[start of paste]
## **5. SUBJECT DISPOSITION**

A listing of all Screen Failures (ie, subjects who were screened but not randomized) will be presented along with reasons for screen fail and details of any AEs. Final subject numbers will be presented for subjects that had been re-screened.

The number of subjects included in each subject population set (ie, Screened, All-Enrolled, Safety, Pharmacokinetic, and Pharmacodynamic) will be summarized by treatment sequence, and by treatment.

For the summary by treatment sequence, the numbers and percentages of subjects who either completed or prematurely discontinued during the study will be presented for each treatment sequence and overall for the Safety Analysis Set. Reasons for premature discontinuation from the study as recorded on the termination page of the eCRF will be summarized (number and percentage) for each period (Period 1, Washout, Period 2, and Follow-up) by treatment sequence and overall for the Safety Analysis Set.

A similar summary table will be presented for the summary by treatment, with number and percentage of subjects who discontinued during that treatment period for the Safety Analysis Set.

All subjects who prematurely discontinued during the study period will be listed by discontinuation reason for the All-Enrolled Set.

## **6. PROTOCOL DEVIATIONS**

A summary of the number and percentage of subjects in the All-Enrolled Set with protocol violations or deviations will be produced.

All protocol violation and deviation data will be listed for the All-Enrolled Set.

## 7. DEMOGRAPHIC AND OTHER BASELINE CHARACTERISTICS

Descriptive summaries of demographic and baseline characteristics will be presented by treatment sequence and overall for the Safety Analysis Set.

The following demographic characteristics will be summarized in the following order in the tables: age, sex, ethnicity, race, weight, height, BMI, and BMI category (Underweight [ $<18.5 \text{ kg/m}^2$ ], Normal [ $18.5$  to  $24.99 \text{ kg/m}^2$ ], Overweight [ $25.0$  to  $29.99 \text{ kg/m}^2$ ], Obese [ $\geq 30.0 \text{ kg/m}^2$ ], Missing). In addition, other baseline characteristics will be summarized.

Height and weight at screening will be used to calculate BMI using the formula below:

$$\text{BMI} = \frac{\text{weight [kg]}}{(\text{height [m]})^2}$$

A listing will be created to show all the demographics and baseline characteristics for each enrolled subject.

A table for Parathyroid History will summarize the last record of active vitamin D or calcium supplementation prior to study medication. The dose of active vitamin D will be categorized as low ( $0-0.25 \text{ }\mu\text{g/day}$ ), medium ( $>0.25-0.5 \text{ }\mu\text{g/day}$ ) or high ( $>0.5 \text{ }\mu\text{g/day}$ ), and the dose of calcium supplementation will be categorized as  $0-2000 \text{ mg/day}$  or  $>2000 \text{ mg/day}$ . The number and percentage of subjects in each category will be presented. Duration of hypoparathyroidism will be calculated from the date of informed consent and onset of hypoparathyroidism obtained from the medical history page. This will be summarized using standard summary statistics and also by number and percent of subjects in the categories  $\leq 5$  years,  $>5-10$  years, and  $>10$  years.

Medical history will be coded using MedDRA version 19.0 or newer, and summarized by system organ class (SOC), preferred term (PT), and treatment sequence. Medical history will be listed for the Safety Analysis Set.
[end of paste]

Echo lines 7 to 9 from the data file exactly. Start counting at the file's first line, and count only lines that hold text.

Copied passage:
## **6. PROTOCOL DEVIATIONS**

A summary of the number and percentage of subjects in the All-Enrolled Set with protocol violations or deviations will be produced.

All protocol violation and deviation data will be listed for the All-Enrolled Set.